The Lady of the Lake "Soldier, Rest! Thy Warfare O'er"

Sir Walter Scott

"Soldier, Rest! Thy Warfare O'er"

Context: Beside Loch Katrine a lost huntsman, from whom his prey, a stag, had escaped, blows his hunting horn to summon help, and succeeds in calling up a wondrously beautiful young woman, the Lady of the Lake. She had thought that her father had blown the horn, but she invites the stranger to come to her island home for entertainment for the night. She explains that all was prepared for him: his bed was made and ample game had been shot and fish netted for his food. When he explains that he is a total stranger to this part of the country, the lady, Ellen by name, replies that she is aware of that fact, for old Allan-bane had last night foretold his coming and perfectly described him. The two row to an island and follow a hidden road to a dwelling made from a wide variety of local materials. As they enter the house, a great sword falls to the floor from its place on a deer's antlers on the wall. The guest remarks that he has known only one man strong enough to wield it, but no explanation is given as to its ownership. The walls inside the building are covered with trophies of the battle and the hunt. The hostess of the house, the Lady Margaret, a relative, acts in place of a mother to Ellen. After dinner, to the sounds of an unseen harp, Ellen sings a song which begins with the statement that the soldier's fighting is over.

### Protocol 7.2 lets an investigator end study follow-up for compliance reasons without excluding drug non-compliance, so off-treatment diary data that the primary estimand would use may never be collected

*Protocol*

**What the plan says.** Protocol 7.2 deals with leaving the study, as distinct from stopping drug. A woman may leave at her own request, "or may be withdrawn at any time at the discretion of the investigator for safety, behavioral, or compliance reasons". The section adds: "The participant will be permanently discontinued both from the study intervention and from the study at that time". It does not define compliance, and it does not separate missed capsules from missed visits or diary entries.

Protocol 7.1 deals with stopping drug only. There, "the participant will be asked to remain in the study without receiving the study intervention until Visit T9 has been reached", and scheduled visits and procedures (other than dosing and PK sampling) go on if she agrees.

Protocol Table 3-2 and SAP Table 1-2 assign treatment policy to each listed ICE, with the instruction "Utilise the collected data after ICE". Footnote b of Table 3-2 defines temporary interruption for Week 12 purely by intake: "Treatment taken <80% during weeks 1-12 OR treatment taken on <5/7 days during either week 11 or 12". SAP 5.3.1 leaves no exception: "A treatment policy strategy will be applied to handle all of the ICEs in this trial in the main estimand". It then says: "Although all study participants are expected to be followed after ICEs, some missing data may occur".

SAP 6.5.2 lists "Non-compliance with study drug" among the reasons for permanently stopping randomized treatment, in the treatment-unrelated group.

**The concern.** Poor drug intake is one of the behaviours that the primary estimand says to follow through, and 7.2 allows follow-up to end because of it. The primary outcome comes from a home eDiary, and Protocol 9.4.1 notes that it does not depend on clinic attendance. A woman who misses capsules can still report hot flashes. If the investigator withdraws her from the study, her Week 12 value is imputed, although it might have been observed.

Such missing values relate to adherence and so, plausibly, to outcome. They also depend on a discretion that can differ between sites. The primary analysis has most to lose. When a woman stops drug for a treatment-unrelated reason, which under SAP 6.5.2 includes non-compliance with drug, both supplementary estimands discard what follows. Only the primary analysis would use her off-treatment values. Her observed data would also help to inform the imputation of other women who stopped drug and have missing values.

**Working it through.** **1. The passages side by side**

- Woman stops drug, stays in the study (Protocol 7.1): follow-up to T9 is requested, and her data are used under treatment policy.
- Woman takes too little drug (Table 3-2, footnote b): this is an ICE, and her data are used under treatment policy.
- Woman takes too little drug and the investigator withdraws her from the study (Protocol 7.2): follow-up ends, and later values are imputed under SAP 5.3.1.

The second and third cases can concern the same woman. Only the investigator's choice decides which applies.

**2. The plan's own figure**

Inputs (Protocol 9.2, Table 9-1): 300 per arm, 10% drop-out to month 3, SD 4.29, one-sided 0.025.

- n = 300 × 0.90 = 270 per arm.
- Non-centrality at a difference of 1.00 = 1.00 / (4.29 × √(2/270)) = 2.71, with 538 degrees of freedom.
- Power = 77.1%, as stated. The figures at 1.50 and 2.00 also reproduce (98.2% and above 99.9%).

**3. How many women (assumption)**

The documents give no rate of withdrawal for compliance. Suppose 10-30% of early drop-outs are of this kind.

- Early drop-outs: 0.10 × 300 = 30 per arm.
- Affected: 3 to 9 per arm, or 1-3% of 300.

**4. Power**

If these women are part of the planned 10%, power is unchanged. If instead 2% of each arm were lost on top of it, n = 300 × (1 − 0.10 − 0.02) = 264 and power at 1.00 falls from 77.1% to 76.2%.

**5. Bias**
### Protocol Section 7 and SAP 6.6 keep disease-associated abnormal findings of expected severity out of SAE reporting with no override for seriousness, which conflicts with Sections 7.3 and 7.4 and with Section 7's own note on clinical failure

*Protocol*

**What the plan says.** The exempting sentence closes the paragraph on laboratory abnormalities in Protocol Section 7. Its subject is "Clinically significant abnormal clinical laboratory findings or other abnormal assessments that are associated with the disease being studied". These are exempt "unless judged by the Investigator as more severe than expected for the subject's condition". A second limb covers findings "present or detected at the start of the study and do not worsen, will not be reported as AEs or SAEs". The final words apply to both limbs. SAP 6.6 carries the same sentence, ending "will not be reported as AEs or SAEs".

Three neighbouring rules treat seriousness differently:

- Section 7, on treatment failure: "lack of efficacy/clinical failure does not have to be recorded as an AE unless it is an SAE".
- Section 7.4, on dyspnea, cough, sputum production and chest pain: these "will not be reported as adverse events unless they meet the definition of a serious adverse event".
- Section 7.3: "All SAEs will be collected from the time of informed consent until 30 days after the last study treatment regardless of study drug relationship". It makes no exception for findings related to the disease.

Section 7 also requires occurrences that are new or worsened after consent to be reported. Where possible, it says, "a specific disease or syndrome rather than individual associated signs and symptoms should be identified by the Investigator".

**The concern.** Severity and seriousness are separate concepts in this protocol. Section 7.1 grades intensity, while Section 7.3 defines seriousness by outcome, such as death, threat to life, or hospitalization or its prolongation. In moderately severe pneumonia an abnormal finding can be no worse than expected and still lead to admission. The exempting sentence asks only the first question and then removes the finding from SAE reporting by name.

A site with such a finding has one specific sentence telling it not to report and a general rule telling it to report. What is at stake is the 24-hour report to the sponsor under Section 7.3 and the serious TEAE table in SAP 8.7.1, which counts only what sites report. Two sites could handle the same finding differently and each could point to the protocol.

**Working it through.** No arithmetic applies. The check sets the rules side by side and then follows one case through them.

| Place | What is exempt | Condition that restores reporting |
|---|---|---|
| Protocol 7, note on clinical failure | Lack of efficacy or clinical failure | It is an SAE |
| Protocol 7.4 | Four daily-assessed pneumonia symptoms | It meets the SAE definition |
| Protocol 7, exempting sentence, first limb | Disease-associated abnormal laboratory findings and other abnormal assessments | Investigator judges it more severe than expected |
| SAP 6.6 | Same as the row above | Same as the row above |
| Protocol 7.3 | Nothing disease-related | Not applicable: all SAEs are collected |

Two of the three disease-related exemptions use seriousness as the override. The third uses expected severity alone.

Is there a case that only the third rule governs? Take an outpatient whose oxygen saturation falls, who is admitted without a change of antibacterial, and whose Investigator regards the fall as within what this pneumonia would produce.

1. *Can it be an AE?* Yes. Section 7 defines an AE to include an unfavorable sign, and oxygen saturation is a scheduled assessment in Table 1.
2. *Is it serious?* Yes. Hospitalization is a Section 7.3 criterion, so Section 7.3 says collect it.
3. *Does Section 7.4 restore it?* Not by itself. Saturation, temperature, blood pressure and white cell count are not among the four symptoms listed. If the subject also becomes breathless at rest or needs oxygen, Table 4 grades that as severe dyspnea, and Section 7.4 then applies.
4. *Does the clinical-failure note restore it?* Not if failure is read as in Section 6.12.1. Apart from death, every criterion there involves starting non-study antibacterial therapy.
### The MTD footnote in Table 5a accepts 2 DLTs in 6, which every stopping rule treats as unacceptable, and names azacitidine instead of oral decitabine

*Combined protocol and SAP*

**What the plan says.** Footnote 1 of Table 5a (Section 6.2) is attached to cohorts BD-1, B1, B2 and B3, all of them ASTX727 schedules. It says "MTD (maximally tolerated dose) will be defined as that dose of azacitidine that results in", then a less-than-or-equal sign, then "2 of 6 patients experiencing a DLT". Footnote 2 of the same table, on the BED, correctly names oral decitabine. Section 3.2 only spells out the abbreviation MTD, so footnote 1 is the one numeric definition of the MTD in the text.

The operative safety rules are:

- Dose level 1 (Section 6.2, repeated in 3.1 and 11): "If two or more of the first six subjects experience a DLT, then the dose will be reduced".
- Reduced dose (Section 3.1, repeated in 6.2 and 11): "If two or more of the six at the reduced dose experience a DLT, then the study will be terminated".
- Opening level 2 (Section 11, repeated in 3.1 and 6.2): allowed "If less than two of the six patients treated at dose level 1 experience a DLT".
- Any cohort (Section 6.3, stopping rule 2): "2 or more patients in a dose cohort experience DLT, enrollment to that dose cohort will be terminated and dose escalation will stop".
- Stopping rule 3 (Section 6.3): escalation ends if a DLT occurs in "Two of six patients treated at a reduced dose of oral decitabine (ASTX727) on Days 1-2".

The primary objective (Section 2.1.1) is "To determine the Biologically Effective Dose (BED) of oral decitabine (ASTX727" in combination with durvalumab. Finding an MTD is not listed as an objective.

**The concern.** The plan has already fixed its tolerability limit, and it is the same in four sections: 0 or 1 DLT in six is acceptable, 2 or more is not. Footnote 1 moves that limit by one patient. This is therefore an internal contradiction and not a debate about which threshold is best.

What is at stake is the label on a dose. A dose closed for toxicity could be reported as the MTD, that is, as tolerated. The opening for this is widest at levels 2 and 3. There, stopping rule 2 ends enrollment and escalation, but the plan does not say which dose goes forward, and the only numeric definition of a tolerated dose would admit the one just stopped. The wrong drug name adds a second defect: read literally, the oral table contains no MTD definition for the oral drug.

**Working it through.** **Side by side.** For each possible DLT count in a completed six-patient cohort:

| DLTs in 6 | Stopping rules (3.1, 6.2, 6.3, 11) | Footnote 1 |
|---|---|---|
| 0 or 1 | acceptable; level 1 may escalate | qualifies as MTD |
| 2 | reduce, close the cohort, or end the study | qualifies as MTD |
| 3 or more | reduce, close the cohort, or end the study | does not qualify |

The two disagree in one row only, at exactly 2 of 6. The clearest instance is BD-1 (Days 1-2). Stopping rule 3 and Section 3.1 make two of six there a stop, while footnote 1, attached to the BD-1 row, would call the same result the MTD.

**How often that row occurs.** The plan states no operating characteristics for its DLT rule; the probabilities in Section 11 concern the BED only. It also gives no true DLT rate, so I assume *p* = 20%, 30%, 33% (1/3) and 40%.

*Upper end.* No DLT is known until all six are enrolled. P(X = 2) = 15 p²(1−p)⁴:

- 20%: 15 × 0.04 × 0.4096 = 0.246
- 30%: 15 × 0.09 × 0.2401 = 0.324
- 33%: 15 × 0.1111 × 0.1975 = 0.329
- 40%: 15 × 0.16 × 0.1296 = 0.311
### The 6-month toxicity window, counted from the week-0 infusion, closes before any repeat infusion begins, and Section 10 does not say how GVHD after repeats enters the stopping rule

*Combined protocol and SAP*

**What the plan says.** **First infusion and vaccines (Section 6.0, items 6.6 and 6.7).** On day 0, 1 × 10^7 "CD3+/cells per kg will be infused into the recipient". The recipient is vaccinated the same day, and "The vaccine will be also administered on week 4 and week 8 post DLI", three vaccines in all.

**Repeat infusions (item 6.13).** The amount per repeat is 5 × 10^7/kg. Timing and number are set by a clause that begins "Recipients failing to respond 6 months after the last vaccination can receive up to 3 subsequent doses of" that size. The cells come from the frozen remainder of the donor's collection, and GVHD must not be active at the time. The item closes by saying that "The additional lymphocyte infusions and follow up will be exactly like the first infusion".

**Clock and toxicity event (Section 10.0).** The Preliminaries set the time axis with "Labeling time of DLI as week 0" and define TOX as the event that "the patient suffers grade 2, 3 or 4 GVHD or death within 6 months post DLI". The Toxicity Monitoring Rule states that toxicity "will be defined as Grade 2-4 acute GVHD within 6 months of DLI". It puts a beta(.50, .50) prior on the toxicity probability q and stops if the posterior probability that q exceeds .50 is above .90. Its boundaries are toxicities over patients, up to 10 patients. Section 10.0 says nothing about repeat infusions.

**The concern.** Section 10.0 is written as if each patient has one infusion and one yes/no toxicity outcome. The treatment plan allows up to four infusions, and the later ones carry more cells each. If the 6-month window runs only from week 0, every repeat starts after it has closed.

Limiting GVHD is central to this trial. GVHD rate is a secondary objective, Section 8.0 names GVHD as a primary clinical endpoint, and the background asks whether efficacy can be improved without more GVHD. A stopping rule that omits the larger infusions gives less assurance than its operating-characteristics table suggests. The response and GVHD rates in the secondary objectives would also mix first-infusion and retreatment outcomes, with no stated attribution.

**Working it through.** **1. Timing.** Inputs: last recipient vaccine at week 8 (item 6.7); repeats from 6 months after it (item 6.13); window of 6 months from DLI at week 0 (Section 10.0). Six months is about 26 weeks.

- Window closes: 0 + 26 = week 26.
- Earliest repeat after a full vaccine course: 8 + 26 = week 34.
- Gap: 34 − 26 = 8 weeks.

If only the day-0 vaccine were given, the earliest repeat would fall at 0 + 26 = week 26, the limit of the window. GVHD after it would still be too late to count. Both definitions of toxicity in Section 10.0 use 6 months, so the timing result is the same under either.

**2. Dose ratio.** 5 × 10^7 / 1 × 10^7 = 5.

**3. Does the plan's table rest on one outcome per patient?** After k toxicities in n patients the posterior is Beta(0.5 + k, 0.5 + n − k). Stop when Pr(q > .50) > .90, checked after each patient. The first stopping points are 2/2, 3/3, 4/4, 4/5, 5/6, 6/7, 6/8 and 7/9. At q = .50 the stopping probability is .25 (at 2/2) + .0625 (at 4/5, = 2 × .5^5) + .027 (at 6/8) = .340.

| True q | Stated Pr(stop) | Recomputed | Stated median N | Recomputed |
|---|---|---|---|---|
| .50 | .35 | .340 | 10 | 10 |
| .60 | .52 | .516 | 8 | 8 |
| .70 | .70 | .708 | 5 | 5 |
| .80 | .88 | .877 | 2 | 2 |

Soldier, rest! thy warfare o'er,
Sleep the sleep that knows not breaking;
Dream of battled fields no more,
Days of danger, nights of waking.
In our isle's enchanted hall,
Hands unseen thy couch are strewing,
Fairy strains of music fall,
Every sense in slumber dewing.
Soldier, rest! thy warfare o'er,
Dream of fighting fields no more;
Sleep the sleep that knows not breaking,
Morn of toil, nor night of waking.